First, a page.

Economically Stronger Families = Economically Stronger Cities
This is the second of two blog posts in response to the Meeting of the Minds & Living Cities group blogging event which asks, “How could cities better connect all their residents to economic opportunity?”
In today’s complex financial and economic landscape, families in the lower and middle income brackets can easily find themselves standing on the precipice of financial disaster. A job loss, a home repair, an emergency room visit or other common but negative life occurrences can cause a family without a large nest egg to go into substantial debt, possibly losing their home in the process.
When this happens, cities also lose. When residents suffer from foreclosures, cities lose tax revenue and are often left to pick up the slack when a family cannot pay for health care, utilities or other needs.
Municipal governments have a stake in ensuring that families have access to economic opportunities and do not experience financial freefall following a major or even minor financial setback. Fortunately, innovative new strategies are popping up in city governments around the country that are creating pathways for families to have a more firm financial footing. Mayors and other city entities are stepping up to reach families in ways they had not previously.
In the past, city hall was rarely seen as a place residents could turn to if they had financial troubles. However, as San Francisco Treasurer José Cisneros has often pointed out, just as it has always been the responsibility of local officials to relay public health messages to their residents about the importance of vaccinations, shouldn’t they also have a similar responsibility to promote messages about the importance of public financial health?
A handful of cities have taken on the charge of providing residents with opportunities to build a stronger financial foothold. Cities are pioneering new ways to put more money in the pockets of low-income families, increase financial capability and expand access to safe and affordable financial products and wealth-building opportunities.
This includes financial fitness events that connect residents with financial counselors to help them manage their debt, offer access to public benefits such as SNAP or health insurance and provide free income tax filing assistance. Local leaders are also working to protect the assets that families have in order to become more financially stable.
Close to 100 cities have implemented a “Bank On” program to connect residents to mainstream bank accounts and financial education, as pioneered by the City of San Francisco. Mayors, councilmembers and treasurers in these cities have built relationships with local banks and credit unions to offer safe and affordable accounts to unbanked residents who have relied on high cost predatory financial services.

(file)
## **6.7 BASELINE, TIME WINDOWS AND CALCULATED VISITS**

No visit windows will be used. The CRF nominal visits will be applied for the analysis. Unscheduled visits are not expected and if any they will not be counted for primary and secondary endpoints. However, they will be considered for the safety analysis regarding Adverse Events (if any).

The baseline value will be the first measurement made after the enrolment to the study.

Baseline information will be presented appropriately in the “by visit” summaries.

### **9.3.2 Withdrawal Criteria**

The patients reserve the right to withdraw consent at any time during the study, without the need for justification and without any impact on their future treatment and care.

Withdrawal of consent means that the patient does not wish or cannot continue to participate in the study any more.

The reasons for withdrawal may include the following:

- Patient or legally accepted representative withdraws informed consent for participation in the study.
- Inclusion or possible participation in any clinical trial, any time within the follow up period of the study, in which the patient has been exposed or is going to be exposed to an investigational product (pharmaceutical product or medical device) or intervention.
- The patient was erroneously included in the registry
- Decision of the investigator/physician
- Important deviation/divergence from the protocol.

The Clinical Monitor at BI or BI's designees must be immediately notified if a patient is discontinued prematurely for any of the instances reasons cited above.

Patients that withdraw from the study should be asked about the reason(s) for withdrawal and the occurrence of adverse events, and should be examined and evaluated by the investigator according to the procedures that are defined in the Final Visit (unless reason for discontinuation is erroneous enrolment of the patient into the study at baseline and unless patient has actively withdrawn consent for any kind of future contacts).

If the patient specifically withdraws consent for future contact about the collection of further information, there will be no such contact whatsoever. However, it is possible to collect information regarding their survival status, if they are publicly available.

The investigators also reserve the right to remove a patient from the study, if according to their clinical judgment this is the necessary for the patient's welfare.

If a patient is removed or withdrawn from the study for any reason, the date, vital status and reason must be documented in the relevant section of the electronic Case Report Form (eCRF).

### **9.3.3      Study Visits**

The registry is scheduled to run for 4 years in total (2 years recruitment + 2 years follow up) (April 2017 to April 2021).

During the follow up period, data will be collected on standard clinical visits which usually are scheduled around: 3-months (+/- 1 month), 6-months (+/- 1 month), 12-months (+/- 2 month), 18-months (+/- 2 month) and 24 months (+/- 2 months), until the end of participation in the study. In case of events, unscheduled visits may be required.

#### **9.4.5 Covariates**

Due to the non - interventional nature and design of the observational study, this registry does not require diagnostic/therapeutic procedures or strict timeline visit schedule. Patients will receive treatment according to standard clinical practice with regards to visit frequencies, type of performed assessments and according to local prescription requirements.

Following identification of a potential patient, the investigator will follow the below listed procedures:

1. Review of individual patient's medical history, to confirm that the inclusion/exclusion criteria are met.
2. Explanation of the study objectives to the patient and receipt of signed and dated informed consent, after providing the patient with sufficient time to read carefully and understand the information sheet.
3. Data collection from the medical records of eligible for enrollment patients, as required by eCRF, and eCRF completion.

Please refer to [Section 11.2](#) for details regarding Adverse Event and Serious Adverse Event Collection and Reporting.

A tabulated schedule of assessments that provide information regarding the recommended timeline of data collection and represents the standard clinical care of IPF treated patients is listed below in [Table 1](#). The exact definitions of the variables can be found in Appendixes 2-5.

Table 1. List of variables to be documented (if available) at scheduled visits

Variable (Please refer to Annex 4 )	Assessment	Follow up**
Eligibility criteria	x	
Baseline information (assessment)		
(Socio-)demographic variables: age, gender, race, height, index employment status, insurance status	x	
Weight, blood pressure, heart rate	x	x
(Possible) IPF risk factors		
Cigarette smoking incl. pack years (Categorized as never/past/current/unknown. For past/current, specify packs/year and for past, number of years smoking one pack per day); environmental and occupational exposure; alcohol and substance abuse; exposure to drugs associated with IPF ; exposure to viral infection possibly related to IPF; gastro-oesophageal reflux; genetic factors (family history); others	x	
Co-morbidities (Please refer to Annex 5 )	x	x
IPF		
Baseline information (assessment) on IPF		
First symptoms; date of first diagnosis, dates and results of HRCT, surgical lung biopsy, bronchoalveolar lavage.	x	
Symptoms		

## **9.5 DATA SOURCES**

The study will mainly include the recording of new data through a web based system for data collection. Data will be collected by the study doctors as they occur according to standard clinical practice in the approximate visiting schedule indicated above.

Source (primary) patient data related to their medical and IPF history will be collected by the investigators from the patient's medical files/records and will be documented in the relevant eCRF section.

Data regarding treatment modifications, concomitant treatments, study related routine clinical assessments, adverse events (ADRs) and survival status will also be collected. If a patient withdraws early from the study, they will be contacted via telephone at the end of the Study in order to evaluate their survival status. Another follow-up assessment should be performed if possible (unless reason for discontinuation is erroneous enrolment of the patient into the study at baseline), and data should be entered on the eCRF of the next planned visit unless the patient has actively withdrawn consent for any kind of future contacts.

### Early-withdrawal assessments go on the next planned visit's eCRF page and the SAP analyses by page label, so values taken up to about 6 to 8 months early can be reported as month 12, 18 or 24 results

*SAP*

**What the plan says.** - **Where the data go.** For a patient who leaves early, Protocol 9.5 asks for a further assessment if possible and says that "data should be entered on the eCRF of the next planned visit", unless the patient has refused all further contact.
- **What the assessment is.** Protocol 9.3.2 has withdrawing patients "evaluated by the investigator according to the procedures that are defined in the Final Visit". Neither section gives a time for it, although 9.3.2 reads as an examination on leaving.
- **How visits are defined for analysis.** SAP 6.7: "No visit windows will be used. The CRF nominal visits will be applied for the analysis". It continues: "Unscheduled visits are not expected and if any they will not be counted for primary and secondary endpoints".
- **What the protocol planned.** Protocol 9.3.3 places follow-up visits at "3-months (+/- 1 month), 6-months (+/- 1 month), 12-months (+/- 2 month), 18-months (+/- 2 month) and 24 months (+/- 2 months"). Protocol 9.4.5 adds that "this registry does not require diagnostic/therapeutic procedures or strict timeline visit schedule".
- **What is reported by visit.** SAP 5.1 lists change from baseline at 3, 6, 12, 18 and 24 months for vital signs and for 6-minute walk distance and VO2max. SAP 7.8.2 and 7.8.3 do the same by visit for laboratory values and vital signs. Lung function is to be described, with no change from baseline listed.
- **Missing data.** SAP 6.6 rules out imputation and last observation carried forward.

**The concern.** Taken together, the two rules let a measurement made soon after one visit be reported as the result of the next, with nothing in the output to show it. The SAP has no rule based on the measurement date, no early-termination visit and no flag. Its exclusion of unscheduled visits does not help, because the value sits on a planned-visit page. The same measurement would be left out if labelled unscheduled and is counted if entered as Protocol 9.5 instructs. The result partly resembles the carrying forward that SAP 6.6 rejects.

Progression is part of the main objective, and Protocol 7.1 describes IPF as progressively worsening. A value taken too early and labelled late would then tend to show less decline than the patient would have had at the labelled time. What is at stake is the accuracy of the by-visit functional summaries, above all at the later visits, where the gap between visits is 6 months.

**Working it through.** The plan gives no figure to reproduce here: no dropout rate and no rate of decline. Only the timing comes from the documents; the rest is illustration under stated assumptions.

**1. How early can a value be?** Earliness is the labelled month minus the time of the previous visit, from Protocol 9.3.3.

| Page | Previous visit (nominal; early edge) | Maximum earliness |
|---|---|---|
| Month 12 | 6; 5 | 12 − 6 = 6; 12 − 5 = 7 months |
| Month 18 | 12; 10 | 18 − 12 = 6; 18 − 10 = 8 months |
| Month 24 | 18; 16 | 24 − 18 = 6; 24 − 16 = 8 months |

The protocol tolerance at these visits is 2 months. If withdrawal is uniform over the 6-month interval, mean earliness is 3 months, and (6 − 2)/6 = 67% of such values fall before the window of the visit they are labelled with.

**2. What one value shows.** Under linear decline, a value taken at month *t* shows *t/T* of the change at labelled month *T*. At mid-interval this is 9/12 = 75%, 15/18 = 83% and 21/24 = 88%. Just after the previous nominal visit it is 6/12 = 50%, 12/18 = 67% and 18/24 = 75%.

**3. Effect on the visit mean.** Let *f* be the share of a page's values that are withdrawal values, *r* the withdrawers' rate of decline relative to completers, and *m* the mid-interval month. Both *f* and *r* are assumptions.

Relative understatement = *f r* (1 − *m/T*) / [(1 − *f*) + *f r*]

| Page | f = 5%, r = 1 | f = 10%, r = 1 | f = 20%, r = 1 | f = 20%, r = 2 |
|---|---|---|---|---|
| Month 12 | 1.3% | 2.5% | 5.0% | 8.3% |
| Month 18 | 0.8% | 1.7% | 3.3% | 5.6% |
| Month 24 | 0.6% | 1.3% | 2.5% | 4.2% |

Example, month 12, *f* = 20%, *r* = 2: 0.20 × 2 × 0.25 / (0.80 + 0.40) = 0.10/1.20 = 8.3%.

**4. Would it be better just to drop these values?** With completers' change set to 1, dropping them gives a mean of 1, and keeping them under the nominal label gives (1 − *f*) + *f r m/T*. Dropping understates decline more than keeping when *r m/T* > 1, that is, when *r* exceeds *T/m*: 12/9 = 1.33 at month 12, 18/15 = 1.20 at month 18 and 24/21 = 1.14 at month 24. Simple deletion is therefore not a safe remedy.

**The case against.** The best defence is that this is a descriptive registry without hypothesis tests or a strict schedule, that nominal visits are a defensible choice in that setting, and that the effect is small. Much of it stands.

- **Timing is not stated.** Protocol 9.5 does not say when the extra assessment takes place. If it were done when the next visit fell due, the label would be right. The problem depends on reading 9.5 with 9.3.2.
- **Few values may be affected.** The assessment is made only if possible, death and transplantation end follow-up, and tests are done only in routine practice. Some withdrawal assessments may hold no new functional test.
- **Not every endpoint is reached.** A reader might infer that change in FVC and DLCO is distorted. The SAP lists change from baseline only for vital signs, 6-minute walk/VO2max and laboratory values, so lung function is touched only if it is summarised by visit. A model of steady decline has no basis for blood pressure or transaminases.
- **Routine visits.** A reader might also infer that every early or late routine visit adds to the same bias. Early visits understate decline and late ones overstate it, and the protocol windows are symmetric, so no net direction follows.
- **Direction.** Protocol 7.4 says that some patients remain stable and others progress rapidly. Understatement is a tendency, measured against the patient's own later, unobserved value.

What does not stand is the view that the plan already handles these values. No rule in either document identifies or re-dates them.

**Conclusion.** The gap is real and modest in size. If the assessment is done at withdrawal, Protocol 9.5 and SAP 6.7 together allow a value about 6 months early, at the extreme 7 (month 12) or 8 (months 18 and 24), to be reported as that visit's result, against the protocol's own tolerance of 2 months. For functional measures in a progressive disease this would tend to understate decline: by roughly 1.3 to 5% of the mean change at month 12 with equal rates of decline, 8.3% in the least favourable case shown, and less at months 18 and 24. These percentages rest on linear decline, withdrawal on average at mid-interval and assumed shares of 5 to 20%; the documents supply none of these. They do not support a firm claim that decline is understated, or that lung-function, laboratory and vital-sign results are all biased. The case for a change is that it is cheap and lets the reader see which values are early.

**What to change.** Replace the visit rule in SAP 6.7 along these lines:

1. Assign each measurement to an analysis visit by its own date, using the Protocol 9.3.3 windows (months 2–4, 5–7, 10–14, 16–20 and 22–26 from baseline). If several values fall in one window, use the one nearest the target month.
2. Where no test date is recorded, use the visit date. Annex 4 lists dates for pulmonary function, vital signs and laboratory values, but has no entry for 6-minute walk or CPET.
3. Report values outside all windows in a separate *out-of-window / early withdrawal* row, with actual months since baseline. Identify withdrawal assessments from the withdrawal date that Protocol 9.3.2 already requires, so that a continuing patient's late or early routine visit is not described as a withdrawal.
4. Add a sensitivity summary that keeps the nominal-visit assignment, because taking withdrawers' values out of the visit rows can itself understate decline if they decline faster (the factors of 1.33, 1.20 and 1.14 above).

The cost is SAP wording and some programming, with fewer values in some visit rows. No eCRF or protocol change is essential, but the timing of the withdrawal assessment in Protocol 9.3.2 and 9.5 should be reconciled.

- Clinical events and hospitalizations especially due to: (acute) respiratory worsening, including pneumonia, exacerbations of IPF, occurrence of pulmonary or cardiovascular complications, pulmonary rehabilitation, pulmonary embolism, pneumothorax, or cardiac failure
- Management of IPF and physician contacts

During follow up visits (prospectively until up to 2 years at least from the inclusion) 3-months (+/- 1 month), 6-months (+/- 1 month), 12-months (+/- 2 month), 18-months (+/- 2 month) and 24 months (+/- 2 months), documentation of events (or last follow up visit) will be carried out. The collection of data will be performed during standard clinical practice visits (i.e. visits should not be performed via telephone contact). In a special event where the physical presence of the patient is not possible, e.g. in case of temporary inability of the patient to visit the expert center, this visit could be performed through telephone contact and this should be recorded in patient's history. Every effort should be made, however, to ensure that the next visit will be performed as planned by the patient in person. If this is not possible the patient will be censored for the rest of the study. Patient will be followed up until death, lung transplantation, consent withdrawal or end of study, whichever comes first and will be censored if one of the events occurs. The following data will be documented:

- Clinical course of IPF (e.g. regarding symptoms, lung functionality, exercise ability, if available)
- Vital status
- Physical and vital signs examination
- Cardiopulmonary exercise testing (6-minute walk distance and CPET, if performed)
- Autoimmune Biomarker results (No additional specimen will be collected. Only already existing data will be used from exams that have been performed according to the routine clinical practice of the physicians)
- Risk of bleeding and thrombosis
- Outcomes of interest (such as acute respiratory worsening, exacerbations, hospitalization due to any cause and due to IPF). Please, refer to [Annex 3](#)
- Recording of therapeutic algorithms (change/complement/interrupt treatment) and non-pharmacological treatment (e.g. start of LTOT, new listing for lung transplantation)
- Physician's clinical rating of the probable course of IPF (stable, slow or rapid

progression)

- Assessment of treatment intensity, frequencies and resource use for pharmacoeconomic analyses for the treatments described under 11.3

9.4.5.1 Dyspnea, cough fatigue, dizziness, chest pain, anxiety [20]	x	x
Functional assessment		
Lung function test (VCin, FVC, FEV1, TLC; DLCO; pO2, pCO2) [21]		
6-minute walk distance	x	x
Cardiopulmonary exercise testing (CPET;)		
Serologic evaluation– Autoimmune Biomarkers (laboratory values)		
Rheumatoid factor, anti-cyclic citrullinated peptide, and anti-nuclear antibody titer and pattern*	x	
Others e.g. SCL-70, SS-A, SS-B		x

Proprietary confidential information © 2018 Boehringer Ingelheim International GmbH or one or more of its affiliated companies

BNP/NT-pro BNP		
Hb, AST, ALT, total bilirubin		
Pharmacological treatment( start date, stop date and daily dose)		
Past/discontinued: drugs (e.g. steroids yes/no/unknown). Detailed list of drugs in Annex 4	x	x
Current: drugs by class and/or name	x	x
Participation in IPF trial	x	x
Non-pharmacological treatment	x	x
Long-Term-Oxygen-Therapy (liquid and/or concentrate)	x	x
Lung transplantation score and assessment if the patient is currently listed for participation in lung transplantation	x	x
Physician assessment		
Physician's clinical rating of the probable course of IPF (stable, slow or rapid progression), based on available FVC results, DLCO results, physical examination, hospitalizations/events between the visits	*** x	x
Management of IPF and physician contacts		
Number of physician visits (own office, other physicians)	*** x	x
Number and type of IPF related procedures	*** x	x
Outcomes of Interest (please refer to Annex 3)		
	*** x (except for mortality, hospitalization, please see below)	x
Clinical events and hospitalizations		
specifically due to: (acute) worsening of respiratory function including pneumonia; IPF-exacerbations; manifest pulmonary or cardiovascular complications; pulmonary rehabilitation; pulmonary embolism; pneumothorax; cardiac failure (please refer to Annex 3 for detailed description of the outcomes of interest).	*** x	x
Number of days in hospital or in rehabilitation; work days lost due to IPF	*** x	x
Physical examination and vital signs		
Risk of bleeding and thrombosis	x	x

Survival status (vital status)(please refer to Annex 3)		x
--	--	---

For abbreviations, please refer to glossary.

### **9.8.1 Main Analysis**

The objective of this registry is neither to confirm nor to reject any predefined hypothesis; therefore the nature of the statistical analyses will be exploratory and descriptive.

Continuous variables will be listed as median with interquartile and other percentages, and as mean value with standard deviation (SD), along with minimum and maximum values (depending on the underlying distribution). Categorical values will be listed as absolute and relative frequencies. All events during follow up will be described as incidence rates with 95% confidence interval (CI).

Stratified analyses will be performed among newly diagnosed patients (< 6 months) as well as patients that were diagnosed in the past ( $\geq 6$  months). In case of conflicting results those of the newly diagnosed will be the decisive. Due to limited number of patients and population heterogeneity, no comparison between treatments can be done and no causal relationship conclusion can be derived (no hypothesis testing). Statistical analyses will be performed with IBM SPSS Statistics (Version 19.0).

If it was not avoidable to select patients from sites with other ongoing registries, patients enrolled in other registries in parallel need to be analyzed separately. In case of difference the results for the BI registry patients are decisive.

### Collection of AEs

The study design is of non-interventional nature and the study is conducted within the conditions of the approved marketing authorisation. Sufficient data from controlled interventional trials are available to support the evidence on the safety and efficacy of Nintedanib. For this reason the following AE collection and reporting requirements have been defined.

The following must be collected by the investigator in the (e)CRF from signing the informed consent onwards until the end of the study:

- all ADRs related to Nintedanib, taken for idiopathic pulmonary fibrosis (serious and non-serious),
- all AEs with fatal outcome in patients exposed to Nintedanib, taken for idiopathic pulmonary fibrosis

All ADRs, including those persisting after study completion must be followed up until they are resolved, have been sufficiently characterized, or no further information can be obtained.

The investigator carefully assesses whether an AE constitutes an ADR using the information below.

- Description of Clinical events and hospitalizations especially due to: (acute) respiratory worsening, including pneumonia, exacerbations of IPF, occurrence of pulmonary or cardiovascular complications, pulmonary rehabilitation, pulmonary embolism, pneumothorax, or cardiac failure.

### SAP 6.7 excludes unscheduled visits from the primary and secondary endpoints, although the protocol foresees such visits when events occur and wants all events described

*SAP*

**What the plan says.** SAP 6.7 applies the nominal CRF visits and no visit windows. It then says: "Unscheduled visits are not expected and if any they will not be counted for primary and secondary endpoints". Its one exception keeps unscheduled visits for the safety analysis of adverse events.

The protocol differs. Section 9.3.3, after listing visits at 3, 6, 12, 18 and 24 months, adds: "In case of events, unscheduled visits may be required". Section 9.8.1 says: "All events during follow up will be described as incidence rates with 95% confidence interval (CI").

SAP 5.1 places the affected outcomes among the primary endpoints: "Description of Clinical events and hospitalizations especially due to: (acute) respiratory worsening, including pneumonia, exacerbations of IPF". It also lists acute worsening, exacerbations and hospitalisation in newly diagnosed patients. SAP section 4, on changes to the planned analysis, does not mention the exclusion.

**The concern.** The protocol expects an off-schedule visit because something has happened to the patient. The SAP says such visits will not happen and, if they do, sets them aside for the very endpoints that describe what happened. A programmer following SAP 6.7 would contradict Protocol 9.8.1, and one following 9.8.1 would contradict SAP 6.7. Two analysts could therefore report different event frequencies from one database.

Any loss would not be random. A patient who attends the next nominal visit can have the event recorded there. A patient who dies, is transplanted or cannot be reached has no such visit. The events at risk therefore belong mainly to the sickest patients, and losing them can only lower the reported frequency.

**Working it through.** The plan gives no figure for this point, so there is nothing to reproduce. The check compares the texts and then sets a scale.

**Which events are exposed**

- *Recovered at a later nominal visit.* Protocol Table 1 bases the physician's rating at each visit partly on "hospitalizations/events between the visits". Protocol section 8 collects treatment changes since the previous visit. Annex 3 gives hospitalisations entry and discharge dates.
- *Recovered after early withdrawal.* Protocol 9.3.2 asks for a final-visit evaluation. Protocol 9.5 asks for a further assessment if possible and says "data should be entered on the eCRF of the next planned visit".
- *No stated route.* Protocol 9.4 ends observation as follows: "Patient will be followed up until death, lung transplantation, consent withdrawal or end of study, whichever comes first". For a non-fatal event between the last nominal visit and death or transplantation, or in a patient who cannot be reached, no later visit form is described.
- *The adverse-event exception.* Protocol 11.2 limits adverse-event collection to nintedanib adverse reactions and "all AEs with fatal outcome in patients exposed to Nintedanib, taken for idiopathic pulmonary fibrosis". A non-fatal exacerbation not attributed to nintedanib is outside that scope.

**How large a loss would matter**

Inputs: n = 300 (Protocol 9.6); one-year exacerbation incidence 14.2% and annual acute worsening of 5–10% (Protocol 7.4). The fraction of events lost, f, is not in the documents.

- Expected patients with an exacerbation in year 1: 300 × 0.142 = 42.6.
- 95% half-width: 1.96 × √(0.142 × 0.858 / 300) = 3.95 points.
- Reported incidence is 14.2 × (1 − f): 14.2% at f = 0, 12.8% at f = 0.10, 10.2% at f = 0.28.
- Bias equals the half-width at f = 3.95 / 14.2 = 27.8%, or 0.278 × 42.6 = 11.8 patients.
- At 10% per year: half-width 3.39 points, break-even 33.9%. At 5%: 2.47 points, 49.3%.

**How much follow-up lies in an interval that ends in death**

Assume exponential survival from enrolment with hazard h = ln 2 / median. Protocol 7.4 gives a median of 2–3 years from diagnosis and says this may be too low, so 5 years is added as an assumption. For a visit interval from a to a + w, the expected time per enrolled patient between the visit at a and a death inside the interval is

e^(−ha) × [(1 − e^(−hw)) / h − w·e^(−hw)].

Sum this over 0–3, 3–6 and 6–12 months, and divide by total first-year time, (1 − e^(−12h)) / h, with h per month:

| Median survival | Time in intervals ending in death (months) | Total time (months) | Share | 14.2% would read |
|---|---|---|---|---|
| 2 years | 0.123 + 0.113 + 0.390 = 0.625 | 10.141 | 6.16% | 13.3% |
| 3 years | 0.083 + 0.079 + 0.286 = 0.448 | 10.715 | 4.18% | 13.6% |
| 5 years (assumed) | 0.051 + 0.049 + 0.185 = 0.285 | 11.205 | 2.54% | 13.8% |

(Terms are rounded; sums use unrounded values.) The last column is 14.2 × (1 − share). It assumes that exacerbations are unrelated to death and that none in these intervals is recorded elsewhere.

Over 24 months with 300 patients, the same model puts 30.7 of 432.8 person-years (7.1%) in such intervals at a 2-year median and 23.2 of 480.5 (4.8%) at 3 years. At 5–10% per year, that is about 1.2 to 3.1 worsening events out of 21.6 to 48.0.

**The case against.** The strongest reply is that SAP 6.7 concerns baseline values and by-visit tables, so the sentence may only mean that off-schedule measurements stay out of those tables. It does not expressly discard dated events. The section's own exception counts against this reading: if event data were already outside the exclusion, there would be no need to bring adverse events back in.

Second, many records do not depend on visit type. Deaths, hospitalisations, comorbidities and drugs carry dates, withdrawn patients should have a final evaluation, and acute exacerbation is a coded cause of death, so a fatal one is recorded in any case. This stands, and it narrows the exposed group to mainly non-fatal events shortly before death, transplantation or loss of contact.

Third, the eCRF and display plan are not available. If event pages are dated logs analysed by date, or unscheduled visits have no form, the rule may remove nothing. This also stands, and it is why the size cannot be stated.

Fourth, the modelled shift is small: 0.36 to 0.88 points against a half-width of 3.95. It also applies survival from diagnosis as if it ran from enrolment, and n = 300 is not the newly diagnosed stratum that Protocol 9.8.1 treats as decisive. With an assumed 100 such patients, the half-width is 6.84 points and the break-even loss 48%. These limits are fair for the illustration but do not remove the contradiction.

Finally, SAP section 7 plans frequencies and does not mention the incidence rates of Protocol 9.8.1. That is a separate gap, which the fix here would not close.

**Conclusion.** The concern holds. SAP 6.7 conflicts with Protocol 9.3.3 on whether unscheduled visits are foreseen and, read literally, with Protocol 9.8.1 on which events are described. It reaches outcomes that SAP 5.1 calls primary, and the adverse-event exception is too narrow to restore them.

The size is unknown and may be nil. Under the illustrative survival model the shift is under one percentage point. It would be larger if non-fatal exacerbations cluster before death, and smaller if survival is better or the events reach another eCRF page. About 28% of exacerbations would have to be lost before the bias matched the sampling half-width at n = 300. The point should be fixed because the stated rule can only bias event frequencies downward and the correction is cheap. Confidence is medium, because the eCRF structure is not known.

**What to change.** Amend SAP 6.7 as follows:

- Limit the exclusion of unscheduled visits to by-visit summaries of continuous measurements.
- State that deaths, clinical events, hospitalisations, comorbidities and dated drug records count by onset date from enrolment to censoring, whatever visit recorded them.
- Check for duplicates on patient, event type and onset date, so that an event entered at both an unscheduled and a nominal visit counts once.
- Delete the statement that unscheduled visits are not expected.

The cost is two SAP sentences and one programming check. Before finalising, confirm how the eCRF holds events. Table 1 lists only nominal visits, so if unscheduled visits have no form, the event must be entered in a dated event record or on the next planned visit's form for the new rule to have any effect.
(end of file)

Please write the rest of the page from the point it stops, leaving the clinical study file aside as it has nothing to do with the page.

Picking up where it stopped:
A handful of cities are doing even more to ensure financial stability. San Francisco is at it again, this time investing in children to give them opportunities to attain postsecondary education. In 2012, Treasurer Cisneros launched Kindergarten to College (K2C), which provides a college savings account with a $50 deposit for every child entering public kindergarten in the city.
Low- income children enrolled in the free lunch program receive an additional $50. Children receive financial education and families are encouraged through incentives to continue to save and deposit into the account. San Francisco has taken this step not only to invest in children and families but to invest in the city’s future. Promoting savings and educational attainment leads to a city where more residents are working, earning and contributing to the tax base.
So far there are 13,000 children with new savings accounts, and 12 percent of those families are contributing their own funds to the accounts. While criticism of these kinds of savings programs suggest that low-income families cannot or will not save, San Francisco has found that in some of the city’s highest poverty schools where 80 percent of children are receiving free or reduced meals, the savings rate is over 20 percent.
Other cities are following San Francisco’s lead. Several cities are currently planning to launch children’s savings accounts programs of their own, including large and small cities such as Los Angeles and Lansing, Michigan.
Another small group of cities is currently working with NLC to pilot test a new program model. This program connects residents in debt to the city’s public utility with financial counseling and incentives to not only pay back their utility debt but to address their broader debt and improve their overall financial wellbeing. This model is intended to bring rewards to both residents and cities – if successful, cities recoup lost revenue from lost payments and shut-off costs.
Since many of these municipal financial inclusion programs are still new, it is difficult to assess their true impact just yet. However, early observations suggest there is tremendous promise for cities to step up and develop programs, policies and partnerships to financially empower their residents.
Local leaders have a crucial role to play in promoting the importance of strong family financial health and in creating opportunities for families to achieve and maintain financial stability. As the economic well-being of families improves, so does the economic well-being of the city, creating a true win-win situation.
About the Author: Heidi Goldberg is the Program Director for Early Childhood & Family Economic Success in NLC’s Institute for Youth, Education, and Families.